Another unusual aspect of the appointment is that in Lopetegui and Nuno Espírito Santo before him, they have now employed two former goalkeepers as manager. That is quite a rarity with the only other ex-keepers I can think of who have managed at the top level in England being Mike Walker and Nigel Adkins. Keepers area rather like drummers in rock bands. You obviously need to have one, but they are far too crazy and unpredictable to make any wider contribution.

Performances this season suggest today will not be a high scoring encounter. Wolves have scored just five times at home in the league, West Ham have managed just six away. The overall comparison of this season’s scoring and shooting stats (West Ham first) show: Goals (15 v 11); Shots (240 v 202); Shots on Target (62 v 56); Shots on Target % (25.8 v 27.7). West Ham have had the sixth highest number of shots in the league but have the worst on target percentage of anyone. A reflection of laboured ineffective build-ups that end with speculative long shots.

Some have seen signs of improvement in the past few games, but I have yet to be convinced. Those with a glass half full, might already be talking about being unbeaten in two. Although any 3rd round cup win is welcome, would it have ended that way if Frank hadn’t taken the unfathomable decision to rest so many key players.

I didn’t see Wolves cup tie at Liverpool where they are said to have played very well and would have won had it not been for VAR. I did catch them against Manchester United and it was apparent that they still lacked a cutting edge. No more obliging opponent than the Hammers for them to sharpen that on.

What to expect today? I’ve no idea, and really don’t know what to hope for so the current madness can be brought to a rapid conclusion. How about an unimagined 3-3 draw? COYI! 

6 thoughts on “A Shot In The Dark: West Ham Travel To Wolverhampton For The Six-Pointer Goal-Shy Derby”

  1. Spot on!
    If I was scamacca I would leave asap
    Why not try Antonio as a fullback?
    Too much emphasis on rice!!! Who should be taught how to hit a ball by keeping his eyes on the ball!
    As for the Brazilian – there are times that u make it dangerous for the team when u display your ball control. Sometimes u just need to clear the ball quickly even if it is without any address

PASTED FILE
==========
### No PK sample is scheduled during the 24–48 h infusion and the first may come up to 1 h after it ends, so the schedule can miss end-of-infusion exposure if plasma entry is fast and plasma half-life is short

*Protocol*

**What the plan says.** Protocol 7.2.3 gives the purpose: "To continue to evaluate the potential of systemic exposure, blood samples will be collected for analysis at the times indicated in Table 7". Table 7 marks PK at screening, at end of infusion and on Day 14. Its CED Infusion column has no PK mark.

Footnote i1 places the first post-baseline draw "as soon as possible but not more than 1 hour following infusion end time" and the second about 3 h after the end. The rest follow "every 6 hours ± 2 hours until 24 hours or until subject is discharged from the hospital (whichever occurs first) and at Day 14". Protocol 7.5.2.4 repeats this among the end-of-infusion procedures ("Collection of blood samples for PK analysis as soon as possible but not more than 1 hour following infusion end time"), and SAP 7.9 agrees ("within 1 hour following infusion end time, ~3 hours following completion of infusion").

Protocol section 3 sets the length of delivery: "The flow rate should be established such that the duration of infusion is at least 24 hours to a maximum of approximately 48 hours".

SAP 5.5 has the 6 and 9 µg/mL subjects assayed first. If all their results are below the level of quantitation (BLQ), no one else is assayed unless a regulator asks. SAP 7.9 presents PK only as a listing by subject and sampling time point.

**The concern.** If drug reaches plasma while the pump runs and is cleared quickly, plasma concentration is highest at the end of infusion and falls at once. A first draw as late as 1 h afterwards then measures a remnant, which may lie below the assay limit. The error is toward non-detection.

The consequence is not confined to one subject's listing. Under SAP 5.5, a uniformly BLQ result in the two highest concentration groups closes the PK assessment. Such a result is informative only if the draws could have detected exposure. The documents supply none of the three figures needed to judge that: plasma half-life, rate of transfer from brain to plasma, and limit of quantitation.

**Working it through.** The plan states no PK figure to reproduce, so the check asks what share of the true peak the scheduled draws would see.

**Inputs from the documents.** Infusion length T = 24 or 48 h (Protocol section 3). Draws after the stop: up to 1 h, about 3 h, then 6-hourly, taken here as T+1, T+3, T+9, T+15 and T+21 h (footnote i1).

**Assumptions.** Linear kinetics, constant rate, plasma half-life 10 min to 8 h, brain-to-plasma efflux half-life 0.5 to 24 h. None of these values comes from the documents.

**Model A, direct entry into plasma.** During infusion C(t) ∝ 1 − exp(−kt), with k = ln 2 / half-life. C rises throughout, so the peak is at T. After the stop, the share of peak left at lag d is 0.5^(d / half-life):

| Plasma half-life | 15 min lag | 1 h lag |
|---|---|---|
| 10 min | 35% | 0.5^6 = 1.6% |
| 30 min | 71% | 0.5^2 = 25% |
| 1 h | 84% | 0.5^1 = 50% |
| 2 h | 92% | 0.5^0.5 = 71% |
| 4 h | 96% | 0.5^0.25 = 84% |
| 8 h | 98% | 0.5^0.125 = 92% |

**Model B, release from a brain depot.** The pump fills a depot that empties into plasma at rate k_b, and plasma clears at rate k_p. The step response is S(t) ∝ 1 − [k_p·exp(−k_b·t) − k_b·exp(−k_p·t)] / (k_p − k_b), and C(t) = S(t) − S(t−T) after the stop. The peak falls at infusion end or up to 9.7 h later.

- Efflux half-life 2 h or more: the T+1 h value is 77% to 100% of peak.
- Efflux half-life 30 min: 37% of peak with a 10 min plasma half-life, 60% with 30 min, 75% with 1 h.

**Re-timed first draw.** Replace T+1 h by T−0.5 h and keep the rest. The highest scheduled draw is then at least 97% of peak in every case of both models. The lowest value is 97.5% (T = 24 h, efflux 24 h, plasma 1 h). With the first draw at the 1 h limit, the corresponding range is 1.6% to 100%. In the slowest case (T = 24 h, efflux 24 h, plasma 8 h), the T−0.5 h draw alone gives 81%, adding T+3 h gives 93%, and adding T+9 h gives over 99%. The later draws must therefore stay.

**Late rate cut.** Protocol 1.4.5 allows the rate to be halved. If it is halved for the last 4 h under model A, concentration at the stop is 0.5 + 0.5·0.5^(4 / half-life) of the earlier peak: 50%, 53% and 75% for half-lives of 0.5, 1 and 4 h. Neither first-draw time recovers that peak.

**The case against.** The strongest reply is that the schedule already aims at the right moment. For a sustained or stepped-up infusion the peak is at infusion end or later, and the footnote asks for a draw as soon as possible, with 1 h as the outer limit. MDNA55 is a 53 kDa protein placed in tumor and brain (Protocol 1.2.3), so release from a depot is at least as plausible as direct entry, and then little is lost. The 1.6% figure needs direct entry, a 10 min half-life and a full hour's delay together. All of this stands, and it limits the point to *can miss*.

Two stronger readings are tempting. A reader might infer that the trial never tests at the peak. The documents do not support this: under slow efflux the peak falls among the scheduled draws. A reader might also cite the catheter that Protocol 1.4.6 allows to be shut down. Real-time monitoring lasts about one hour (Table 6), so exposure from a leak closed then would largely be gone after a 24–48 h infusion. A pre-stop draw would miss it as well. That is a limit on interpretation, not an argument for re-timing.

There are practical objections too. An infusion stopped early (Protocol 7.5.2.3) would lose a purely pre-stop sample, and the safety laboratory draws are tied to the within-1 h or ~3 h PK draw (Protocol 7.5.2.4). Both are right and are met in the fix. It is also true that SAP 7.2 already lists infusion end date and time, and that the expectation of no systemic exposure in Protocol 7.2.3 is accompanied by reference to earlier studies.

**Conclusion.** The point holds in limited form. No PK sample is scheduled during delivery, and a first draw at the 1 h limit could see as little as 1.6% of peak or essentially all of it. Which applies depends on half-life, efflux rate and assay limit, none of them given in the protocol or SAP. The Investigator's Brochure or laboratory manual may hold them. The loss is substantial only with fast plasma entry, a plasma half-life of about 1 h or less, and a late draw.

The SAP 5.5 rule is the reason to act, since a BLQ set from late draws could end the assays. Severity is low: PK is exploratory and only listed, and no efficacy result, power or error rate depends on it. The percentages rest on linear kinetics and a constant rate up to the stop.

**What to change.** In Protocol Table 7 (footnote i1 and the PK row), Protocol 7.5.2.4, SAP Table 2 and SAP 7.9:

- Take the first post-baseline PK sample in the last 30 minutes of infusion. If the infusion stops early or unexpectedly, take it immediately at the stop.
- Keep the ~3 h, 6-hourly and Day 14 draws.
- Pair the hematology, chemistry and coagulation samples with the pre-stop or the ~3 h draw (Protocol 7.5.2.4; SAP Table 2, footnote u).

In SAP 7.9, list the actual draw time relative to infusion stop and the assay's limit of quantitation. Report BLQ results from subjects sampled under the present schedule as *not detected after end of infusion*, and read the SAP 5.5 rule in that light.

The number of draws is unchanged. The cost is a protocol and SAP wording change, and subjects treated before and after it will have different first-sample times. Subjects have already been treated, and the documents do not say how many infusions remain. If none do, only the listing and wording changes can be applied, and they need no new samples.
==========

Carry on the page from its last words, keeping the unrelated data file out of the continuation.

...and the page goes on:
Lanzini deserves a chance

    Liked by 1 person

    1. It would give some encouragement if the manager at least tried something different from time to time. Or made a few bold changes to turn a game. All we get is more of the same old tactics, and then some baffling changes in the last 10 minutes


      1. Notes has to go
        Cresswell should not start
        The days of Antonio as a legit striker in the premier league are over
        Scamacca must start – the only way to get his confidence back
        My front 3 would be – benrahma scamacca and Antonio on the flank instead of Bowen
        And again Luis must get rid of the ball quicker

        Liked by 1 person

      2. Moyes is into added time of borrowed time. Surely, he goes this week.

        The front three need to be used to attack. More often two of them are used as additional full-backs with the other left on his own up front. Never going to work.

        A proper, forward looking coach is required urgently


  2. Wolves have scored 9 times in their last 6 games. And are actually doing well since appointing J-Lo. A guy that has managed Real Madrid and Spain. A guy that got Sevilla into champions league and won how many uefa Europa leagues?

    If the wolves that played Notts Forest come out then Hammers could win. If it’s the Wolves from the last 10 mins of that game or the one that should have beaten Man United then I think Hammers are in trouble and could be Wolves first big win in a long time.

    West Ham could win 0-2 or lose 5-0

    Liked by 1 person

    1. It was the sensible decision for Wolves to change manager when they did. I watched the Man Utd game and never thought they looked likely to score. Some very nice build up but nothing at the end of it. Who knows how it will go today. I would take a defeat if it meant the end of Moyes.